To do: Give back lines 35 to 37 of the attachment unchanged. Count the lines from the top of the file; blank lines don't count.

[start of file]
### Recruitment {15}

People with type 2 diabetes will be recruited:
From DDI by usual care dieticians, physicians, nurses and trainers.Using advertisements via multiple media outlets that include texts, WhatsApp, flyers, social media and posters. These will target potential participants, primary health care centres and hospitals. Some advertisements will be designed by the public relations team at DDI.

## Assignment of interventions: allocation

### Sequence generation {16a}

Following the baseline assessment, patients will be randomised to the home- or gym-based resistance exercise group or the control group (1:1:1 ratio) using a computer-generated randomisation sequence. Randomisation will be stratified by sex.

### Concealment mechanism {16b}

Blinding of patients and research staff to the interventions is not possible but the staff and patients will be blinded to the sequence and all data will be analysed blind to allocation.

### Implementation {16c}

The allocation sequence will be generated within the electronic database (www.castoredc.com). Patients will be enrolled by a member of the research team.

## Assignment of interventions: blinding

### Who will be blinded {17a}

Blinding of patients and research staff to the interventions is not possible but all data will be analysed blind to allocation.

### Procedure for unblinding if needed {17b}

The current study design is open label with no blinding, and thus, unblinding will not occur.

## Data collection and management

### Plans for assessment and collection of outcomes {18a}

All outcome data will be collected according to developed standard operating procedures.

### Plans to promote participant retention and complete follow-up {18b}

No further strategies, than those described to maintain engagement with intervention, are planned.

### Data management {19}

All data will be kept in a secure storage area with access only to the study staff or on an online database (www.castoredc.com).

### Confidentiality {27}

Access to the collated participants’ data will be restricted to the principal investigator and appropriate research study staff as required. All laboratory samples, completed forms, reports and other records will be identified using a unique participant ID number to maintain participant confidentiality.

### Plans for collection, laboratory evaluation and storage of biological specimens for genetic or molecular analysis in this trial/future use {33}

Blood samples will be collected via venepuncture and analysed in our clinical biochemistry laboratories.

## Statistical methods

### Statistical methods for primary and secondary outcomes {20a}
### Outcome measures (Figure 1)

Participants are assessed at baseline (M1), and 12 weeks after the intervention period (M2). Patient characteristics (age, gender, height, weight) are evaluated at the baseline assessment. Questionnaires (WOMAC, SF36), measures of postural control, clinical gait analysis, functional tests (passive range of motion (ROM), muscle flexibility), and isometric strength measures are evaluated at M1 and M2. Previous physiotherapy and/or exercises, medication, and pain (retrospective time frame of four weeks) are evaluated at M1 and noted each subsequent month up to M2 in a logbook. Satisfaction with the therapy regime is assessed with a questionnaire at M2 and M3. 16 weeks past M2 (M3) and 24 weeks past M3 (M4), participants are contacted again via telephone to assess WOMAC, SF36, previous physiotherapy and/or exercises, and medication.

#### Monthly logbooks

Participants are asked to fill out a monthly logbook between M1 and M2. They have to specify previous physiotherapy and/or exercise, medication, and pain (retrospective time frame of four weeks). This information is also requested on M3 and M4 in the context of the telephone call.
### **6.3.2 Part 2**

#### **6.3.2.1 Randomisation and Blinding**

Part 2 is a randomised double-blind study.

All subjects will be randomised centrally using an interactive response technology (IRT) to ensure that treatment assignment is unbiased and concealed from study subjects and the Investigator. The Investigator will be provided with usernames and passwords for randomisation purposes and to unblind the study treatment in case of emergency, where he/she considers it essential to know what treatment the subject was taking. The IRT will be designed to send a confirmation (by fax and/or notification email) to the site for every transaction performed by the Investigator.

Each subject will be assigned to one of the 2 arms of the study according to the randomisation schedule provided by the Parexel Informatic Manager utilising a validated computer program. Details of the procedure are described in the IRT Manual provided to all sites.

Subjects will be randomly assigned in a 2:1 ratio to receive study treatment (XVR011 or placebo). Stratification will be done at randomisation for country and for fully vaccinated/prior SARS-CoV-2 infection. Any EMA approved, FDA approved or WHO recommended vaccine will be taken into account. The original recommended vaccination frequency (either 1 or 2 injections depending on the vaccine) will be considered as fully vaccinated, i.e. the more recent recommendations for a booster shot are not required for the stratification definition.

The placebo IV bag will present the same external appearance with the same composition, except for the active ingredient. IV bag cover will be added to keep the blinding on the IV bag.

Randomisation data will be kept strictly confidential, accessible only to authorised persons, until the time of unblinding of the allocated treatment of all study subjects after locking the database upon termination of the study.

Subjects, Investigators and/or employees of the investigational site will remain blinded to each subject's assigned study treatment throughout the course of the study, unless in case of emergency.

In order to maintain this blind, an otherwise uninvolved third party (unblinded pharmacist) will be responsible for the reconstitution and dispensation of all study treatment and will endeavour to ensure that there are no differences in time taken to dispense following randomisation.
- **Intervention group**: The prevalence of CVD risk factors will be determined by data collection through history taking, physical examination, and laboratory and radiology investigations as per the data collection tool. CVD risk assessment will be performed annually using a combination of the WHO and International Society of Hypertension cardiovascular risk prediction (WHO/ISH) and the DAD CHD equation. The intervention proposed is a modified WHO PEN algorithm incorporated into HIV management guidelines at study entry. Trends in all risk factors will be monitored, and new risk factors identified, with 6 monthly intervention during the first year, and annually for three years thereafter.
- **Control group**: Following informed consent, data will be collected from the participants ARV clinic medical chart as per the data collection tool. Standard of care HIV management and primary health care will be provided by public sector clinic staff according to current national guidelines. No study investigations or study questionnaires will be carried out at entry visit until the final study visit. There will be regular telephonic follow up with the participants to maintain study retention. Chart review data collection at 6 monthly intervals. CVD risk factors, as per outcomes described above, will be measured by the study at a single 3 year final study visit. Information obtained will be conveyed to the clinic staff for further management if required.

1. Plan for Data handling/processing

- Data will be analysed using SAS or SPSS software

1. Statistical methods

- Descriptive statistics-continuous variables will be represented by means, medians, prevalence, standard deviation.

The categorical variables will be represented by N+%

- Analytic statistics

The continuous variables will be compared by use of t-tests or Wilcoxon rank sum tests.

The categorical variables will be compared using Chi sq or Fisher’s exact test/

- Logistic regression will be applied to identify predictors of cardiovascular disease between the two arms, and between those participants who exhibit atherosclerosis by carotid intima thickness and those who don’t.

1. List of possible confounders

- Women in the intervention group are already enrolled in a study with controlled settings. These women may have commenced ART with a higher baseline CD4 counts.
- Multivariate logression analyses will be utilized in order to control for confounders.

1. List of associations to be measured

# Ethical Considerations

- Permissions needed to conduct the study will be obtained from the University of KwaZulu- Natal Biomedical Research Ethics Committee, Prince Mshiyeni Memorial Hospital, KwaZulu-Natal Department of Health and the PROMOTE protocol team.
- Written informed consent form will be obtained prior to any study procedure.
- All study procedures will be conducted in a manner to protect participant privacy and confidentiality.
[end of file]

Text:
Part 2 is a randomised double-blind study.

All subjects will be randomised centrally using an interactive response technology (IRT) to ensure that treatment assignment is unbiased and concealed from study subjects and the Investigator. The Investigator will be provided with usernames and passwords for randomisation purposes and to unblind the study treatment in case of emergency, where he/she considers it essential to know what treatment the subject was taking. The IRT will be designed to send a confirmation (by fax and/or notification email) to the site for every transaction performed by the Investigator.

Each subject will be assigned to one of the 2 arms of the study according to the randomisation schedule provided by the Parexel Informatic Manager utilising a validated computer program. Details of the procedure are described in the IRT Manual provided to all sites.